Facebook Breaks Ground on $800M Tennessee Data Center

The social media giant is building the nearly 1 million-square-foot, cutting-edge facility in an industrial park near Nashville.
Facebook Gallatin Data Center. Image courtesy of Facebook

Social media addicts may have less reason to stay inside uploading cat pictures as pandemic restrictions ease, but that isn’t slowing Facebook’s drive to build more high-tech homes for its users’ data. The company has just broken ground on a new data center northeast of Nashville, Tenn., that will cost more than $800 million and will run entirely on renewable energy.

The 982,000-square-foot project in Gallatin is the second data center Facebook has unveiled this year, after the company said it had chosen the Chicago suburb of DeKalb, Ill., for a slightly smaller facility at the end of June. The newest project, Facebook’s 13th data center in the U.S., is coming up in the Gallatin Industrial Park, neighboring Beretta USA’s firearms plant, a Gap distribution center and SERVPRO’s corporate headquarters.


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Facebook touted the future server farm’s green credentials in a statement, saying that the LEED Gold-certified campus will use 80 percent less water than the average data center. The company has signed contracts for 220 megawatts of new solar energy in Tennessee to support its operations in the area, with plans to contract for more. The data center will support an estimated 100 jobs once operational, spanning from technical operations and electricians to logistics and security staff.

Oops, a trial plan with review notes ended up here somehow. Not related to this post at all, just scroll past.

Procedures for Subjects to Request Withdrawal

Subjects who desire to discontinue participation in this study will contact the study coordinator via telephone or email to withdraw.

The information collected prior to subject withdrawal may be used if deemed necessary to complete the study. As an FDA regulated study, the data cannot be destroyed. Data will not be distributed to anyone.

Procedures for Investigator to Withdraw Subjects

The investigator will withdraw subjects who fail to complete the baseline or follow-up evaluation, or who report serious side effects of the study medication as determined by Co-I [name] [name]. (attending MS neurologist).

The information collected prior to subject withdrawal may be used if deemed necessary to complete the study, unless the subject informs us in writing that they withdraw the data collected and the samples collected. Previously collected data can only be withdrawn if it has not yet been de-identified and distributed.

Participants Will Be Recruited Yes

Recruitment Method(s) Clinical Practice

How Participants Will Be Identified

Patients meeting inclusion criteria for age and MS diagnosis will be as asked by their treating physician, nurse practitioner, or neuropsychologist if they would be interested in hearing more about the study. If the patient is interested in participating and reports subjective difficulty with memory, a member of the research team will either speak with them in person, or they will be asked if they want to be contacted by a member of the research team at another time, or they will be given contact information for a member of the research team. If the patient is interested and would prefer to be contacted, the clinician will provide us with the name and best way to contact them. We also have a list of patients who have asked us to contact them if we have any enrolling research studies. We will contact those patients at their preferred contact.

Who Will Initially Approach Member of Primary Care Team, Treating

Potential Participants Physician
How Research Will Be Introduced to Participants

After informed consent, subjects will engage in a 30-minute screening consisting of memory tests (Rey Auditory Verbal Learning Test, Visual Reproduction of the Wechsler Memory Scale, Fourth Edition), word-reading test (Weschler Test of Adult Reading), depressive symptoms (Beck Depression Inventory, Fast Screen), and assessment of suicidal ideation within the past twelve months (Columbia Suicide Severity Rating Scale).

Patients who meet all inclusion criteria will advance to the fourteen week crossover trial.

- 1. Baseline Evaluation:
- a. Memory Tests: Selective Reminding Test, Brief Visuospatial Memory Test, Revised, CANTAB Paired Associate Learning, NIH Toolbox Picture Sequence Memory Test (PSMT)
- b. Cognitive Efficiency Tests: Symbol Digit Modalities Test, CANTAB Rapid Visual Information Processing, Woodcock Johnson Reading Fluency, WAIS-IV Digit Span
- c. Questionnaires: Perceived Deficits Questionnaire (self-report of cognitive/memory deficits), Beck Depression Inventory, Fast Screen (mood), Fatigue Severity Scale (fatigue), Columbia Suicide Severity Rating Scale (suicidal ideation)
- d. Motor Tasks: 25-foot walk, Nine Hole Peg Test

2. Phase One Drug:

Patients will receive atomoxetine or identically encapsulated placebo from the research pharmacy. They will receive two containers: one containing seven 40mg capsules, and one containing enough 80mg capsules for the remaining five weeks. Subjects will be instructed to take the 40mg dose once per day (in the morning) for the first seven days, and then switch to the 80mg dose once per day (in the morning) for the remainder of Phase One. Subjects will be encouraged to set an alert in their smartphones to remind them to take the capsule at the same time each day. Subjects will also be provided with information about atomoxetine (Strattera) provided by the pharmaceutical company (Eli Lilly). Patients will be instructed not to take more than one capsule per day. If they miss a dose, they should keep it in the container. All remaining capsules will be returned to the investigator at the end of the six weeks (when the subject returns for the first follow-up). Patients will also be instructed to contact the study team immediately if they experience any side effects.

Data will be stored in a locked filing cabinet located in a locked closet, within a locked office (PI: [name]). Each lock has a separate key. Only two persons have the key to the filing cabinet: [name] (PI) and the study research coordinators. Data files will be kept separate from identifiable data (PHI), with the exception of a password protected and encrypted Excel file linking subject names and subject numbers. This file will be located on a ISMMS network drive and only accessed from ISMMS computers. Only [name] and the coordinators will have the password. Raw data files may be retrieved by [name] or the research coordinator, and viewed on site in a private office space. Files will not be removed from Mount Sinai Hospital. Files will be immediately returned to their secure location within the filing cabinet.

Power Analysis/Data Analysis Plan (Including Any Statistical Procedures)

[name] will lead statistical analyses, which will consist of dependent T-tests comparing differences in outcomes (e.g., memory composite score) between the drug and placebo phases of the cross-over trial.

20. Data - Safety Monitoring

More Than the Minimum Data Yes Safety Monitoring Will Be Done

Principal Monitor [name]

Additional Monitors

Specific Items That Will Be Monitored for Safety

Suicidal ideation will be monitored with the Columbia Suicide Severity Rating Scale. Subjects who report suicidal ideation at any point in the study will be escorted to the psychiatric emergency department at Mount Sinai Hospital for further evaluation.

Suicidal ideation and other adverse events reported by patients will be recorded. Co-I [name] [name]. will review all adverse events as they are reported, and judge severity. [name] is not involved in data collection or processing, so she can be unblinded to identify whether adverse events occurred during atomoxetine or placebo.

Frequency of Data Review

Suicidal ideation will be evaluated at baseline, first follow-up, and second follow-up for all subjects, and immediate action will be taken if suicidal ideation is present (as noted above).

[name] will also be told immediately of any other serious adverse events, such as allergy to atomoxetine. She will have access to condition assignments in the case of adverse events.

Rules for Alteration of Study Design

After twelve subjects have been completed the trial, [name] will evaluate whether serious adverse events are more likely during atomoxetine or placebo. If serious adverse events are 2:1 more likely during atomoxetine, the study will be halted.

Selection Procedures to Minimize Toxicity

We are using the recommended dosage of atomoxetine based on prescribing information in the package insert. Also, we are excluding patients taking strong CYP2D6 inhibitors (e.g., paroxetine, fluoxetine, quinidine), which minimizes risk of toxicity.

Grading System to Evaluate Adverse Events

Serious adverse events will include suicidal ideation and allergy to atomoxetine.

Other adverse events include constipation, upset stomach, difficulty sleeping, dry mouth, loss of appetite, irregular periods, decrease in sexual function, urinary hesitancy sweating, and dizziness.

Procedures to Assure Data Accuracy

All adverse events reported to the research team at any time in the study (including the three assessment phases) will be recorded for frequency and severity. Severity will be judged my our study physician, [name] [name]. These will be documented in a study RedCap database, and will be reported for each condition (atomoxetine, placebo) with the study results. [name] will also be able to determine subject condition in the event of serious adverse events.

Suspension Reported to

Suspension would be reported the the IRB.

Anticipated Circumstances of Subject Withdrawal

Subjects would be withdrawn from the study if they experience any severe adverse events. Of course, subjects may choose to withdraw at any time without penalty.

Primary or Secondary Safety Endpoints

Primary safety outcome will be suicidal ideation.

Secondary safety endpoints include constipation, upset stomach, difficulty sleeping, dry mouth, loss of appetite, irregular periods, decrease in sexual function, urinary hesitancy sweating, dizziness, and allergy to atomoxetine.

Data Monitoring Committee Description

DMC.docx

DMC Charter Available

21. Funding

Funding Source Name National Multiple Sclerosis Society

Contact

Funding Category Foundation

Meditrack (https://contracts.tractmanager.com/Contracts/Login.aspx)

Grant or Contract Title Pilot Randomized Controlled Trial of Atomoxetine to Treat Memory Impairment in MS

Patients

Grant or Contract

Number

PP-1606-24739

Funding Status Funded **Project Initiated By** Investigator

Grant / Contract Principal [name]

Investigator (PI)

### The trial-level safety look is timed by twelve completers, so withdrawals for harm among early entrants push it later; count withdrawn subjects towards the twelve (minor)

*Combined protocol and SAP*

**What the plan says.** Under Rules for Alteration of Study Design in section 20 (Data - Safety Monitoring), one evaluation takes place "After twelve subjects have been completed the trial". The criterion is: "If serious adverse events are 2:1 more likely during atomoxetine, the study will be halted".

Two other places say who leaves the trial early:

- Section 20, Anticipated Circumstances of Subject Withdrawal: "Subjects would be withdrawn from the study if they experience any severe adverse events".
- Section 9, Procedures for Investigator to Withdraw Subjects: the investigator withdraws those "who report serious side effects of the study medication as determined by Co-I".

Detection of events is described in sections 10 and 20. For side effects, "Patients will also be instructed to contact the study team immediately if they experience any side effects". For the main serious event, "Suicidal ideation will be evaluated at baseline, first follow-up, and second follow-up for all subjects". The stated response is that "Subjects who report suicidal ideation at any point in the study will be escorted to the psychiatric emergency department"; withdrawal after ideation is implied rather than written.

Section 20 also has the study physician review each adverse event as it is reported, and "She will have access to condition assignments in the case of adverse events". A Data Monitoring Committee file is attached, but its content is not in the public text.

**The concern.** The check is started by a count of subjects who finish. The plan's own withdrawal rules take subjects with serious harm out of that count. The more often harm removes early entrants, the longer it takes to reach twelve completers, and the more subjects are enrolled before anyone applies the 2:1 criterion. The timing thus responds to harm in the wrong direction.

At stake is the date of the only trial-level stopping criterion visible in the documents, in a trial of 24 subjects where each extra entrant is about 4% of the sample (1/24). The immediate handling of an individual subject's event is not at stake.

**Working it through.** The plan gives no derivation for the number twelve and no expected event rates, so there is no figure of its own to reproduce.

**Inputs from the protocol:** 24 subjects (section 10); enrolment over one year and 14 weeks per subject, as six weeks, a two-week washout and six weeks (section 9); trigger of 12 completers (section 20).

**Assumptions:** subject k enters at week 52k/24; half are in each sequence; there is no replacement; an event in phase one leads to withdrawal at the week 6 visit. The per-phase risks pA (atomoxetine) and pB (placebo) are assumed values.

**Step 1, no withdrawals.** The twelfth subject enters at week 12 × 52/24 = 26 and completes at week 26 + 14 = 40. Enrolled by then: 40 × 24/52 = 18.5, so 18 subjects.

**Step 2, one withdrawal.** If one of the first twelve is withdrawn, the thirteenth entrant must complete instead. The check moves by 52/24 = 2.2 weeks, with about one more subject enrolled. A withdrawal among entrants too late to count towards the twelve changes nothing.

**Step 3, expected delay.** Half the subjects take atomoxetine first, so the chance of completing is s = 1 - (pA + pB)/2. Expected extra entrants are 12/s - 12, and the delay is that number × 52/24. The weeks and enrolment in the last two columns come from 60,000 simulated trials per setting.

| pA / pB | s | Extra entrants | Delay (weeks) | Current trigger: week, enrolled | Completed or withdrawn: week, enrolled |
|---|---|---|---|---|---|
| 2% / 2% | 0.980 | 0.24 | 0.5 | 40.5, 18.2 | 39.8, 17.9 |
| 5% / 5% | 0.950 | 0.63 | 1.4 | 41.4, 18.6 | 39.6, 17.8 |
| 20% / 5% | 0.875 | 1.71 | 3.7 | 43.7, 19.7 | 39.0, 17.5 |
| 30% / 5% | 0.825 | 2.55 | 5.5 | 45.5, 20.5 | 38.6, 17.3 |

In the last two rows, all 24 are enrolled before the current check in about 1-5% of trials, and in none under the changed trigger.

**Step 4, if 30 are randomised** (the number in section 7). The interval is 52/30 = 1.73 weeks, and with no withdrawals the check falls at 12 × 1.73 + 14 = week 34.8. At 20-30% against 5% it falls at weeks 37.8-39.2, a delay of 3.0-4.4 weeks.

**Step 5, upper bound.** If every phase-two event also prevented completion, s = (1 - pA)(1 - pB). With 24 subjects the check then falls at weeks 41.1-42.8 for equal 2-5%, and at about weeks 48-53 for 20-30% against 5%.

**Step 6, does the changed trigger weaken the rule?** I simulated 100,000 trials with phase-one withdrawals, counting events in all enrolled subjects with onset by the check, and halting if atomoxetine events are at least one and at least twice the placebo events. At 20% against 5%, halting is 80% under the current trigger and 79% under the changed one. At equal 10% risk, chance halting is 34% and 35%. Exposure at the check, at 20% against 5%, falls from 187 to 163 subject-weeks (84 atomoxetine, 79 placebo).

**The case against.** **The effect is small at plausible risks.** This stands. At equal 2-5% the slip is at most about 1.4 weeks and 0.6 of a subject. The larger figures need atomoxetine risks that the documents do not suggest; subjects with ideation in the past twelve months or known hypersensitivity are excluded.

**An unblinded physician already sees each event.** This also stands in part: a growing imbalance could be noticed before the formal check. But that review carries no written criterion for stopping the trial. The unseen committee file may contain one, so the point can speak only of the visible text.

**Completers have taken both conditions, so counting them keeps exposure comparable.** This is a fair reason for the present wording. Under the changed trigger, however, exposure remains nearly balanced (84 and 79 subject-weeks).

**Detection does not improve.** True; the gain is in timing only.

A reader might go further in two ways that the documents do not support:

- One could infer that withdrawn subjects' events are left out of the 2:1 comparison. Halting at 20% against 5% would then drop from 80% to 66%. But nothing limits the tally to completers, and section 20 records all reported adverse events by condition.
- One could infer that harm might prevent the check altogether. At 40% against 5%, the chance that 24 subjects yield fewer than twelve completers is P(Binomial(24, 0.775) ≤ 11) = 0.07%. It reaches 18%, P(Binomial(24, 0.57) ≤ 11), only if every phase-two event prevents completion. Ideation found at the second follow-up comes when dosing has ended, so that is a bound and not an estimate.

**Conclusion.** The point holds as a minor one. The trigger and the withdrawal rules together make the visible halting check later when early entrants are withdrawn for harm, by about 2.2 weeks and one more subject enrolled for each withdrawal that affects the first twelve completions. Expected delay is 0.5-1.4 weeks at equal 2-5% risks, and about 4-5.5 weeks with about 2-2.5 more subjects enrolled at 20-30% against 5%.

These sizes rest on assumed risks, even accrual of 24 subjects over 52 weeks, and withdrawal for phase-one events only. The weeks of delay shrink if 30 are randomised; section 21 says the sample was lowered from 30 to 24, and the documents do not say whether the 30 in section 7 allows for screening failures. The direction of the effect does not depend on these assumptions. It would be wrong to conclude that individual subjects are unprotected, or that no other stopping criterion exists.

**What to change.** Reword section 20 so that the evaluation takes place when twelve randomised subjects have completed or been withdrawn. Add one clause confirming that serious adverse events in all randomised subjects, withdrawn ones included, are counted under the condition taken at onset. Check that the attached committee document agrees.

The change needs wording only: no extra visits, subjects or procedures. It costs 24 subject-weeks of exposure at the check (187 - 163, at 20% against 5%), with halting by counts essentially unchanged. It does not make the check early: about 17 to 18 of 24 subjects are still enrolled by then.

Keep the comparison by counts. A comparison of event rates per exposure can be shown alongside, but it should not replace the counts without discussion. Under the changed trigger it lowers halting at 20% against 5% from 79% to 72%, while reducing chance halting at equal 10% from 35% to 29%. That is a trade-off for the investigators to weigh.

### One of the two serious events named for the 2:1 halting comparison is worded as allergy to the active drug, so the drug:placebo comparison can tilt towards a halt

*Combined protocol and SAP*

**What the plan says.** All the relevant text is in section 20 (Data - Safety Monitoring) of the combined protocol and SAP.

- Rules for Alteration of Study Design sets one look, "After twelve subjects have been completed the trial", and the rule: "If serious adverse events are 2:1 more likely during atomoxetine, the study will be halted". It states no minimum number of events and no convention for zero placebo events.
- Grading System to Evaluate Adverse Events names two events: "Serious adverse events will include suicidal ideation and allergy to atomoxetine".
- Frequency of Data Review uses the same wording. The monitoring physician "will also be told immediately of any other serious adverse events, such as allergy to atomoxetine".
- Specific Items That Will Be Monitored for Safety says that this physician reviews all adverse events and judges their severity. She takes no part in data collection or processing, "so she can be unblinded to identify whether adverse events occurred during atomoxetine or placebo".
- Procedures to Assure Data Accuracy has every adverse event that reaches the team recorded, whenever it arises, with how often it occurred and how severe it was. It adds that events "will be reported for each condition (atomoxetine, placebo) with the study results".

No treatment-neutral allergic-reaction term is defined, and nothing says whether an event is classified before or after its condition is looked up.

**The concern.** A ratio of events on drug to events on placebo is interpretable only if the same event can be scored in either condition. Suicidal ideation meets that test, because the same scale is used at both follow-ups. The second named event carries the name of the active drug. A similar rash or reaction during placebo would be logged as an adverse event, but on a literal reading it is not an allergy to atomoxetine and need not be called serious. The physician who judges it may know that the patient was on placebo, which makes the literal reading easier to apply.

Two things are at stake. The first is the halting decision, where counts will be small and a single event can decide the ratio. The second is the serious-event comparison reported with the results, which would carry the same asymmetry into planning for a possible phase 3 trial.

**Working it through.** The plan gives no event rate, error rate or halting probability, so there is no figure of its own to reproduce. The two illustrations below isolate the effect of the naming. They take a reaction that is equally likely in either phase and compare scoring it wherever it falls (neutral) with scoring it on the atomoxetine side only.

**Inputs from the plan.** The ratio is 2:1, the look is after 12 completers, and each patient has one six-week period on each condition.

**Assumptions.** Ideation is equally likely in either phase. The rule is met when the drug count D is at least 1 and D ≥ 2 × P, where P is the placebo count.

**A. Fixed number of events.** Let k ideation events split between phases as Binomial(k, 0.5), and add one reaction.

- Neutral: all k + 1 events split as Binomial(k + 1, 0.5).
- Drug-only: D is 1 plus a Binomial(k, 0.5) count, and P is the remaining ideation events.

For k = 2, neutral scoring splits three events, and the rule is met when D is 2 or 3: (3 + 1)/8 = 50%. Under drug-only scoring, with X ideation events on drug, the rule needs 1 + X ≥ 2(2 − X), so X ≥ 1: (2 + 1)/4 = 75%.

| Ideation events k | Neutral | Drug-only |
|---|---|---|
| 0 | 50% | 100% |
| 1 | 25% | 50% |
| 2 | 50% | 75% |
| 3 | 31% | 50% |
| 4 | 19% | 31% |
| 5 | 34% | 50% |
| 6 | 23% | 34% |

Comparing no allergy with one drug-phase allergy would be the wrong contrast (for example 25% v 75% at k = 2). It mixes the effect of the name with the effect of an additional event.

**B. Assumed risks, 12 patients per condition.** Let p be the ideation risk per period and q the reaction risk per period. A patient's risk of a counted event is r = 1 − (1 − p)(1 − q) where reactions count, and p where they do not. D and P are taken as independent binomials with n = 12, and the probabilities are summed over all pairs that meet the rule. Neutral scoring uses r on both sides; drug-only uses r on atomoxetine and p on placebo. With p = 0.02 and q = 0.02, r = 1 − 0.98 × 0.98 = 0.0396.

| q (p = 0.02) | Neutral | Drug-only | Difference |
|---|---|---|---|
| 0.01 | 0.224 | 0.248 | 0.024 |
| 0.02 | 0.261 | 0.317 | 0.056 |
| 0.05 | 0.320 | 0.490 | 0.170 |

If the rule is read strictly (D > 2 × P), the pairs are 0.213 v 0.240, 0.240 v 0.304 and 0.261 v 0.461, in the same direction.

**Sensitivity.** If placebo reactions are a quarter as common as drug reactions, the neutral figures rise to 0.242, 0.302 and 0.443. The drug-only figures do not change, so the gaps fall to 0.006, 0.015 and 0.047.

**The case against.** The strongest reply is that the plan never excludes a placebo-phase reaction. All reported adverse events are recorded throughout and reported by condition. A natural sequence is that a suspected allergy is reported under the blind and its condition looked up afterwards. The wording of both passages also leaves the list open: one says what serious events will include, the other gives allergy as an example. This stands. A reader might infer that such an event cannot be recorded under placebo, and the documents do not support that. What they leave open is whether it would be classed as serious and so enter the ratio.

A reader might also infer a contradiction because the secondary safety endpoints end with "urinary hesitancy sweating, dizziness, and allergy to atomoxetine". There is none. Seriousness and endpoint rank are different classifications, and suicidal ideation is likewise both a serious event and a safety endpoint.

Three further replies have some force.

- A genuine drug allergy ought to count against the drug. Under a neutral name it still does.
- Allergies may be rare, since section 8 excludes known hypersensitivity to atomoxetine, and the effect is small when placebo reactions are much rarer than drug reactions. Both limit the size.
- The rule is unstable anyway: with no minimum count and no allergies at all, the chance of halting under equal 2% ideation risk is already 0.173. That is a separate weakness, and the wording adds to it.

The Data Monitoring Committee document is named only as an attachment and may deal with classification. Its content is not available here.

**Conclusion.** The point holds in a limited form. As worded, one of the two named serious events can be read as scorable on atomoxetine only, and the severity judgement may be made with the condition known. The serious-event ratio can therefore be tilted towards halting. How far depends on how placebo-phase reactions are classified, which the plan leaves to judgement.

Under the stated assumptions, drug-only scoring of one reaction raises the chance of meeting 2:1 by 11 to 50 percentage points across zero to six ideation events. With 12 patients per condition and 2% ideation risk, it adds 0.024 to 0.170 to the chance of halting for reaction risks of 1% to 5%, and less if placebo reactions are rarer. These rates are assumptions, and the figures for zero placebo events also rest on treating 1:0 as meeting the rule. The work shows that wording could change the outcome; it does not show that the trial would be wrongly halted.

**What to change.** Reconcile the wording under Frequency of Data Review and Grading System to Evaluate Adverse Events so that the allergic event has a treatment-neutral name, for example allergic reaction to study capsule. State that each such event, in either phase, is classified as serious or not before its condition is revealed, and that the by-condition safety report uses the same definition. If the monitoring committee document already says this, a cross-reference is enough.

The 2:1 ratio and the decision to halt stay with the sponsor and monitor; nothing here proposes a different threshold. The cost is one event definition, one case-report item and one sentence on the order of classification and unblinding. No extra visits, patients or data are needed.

More homes for the cloud

City and state economic development authorities have sought for years to bring a major data center to Gallatin, a community of more than 40,000 people in Sumner County, about 30 miles northeast of Music City. Facebook earlier this year acquired the 809-acre site for the project for $20 million under the name Woolhawk LLC, according to Gallatin News.

Mark Zuckerberg, CEO, Facebook. Image courtesy of Anthony Quintano via Wikimedia Commons

Facebook now has seven operational data center sites in the U.S., Data Center Knowledge reported, including a project that officially launched in New Albany, Ohio, this past February. The company opened two data centers last year in New Mexico and Nebraska and has announced further sites in Virginia, Georgia, Utah and Alabama.

The Illinois facility announced in June will measure 907,000 square feet upon completion. Facebook will invest $800 million in the cutting-edge property, which will be supported by 100 percent renewable energy. The tech firm also leases data center space from operators such as Digital Realty Trust and Cloud HQ in addition to building its own sites.

Adding office space

Facebook has also been expanding its office footprint, despite an ongoing work-from-home policy that the company has recently extended to July of next year. Just last week, Vornado Realty Trust announced that the company had inked a 730,000-square-foot lease for the entire office portion of a historic post office the REIT is redeveloping in Midtown Manhattan.

The social media giant reported revenue growth of 11 percent year-over-year in the second quarter and has 3.14 billion monthly users of its apps, which include Instagram, Messenger and WhatsApp. Facebook CFO Dave Wehner said the company expects to see user growth to be flat or slightly negative during the third quarter in most regions as shelter-in-place measures continue to be lifted.